As many residents of downtown Juneau and Douglas are likely aware, construction downtown on Sealaska Heritage Institute’s arts campus has entered a new and energetically noisy phase.
“Things are going fairly well,” said Lee Kadinger, SHI’s chief of operations. “We’ll spend the next couple weeks driving pile around the perimeter of the campus.”
The piles are being driven in to shore up the edges of the area SHI will have excavated, Kadinger said, as turning a street into a pit often offends. The process will be wrapped up in several weeks, barring any unforeseen circumstances.
“We haven’t come across any obstacles,” Kadinger said. “When we did the Walter Soboleff Building, we encountered some old logs 15 feet down that created obstruction.”
SHI is working with Dawson Construction, a Bellingham, Washington-based construction company with substantial presence in Juneau who helped construct SHI’s Walter Soboleff Building, which is located across the street from the home of the progressing Sealaska Heritage Arts Campus.
“They have experience working with the site conditions. They know fairly well what to expect,” Kadinger said. “They’re a pretty large local presence. All of our major subcontractors are from Juneau.”
The project’s biggest difficulty will be the perennial enemy of any construction in Juneau — the cold.
“It’ll be a several-month process of digging before we begin pouring concrete. We’re racing against the freeze,” Kadinger said. “If it gets cold pretty early in October, we’ll have to look at things like tenting and heating.”
The project is mostly but not fully funded. So far about $10.4 million of the projected $13.2 million has been raised. It was launched last month to simply get it started, as well as to help stimulate the local economy, Kadinger said. Construction on the currently funded portions of the campus is slated for completion mid-to-late summer of 2021.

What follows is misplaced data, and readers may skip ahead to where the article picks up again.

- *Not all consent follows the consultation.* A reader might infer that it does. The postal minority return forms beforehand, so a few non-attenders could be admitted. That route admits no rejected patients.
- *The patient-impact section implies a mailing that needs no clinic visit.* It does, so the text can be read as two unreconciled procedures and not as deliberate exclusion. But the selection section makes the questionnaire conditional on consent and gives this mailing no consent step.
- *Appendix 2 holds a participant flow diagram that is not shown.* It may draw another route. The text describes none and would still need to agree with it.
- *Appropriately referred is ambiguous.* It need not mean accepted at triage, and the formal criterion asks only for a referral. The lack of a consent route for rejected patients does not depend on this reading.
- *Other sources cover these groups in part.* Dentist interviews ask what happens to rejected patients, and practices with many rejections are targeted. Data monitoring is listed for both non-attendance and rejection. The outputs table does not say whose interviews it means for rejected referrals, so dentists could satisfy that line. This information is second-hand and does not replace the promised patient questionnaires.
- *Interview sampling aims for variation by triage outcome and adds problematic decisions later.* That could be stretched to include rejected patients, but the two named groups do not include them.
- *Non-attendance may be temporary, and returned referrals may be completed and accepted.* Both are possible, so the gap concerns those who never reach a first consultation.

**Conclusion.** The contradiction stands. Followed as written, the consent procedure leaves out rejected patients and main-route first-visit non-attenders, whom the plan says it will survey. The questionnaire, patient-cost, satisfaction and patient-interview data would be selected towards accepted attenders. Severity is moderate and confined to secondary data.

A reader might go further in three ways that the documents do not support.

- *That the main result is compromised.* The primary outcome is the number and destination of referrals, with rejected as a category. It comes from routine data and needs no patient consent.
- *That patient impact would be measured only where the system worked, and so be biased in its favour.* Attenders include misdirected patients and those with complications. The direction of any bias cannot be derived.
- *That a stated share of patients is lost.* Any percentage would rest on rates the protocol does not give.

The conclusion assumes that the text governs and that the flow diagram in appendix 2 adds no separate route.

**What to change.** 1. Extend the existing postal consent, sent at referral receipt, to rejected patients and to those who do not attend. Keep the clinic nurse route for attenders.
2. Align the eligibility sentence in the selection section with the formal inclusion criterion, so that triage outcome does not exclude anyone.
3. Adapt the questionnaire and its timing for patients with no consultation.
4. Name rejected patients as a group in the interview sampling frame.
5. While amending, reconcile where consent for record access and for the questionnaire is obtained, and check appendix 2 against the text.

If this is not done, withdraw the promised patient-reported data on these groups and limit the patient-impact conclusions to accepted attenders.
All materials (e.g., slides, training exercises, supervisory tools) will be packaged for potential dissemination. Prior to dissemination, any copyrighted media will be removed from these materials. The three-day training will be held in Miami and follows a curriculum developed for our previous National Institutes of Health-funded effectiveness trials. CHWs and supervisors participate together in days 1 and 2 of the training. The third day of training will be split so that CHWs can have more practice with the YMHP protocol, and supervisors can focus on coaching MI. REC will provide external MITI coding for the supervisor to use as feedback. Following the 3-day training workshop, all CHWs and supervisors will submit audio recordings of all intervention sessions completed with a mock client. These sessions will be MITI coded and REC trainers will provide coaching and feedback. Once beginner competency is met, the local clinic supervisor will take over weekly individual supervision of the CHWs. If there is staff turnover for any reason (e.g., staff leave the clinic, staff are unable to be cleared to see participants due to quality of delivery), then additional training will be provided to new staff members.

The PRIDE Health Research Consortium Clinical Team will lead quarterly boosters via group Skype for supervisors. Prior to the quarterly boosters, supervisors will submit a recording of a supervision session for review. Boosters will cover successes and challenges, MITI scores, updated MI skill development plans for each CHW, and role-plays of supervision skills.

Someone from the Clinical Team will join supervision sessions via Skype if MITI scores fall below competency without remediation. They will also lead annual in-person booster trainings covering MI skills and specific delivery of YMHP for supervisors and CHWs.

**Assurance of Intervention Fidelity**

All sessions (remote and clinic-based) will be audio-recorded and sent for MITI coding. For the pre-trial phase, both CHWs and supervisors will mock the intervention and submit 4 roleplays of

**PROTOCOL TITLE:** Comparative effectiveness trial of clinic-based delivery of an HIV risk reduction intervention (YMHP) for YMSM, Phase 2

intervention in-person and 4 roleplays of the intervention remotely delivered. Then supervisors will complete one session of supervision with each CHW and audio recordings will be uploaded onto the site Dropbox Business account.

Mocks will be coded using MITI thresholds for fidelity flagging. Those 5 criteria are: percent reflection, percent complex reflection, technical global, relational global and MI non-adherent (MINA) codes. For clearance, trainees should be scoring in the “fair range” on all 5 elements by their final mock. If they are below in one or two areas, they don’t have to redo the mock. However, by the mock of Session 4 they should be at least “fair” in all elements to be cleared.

“We’re doing a phased approach where we can complete a majority and add on other elements as the funding comes in,” Kadinger said. “We decided it’s best for Juneau and the community to move forward. It creates 55 well-paying jobs and that helps the economy.”
The economy may receive a small boost very soon, Kadinger said, as increasing numbers of construction workers onsite downtown search for ready sources of food and coffee.
“We ask business owners to please be patient. More business will be coming as we staff up the project,” Kadinger said. “With all the street closures happening, it is creating some congestion issues as we close down some more streets. If there’s any year to do this in the least disruptive way, this is that year, without having a million people wandering an active construction site.”
Still, Kadinger said, feedback has been positive.
“Seeing kind of a dream come reality is always exciting. It’s still a little nervewracking when we’re in the opening stages here, and we’re wrapping up the funding of the project,” Kadinger said. “The community of Juneau is extremely excited. We’ve had a stream of positive comments coming in.”
While SHI is still looking for additional funding from the City and Borough of Juneau to complete the project, without the community, it would have been impossible to even begin, Kadinger said. The CBJ Finance Committee tabled a request for a further $2.5 million for a future vote at a meeting Wednesday
“I want to thank the community for their support. I want to thank the Assembly members. I think they’ve been extremely supportive of this vision,” Kadinger said. “If not for the community members and the Assembly, none of this would be here.”
Contact reporter Michael S. Lockett at 757-621-1197 or firstname.lastname@example.org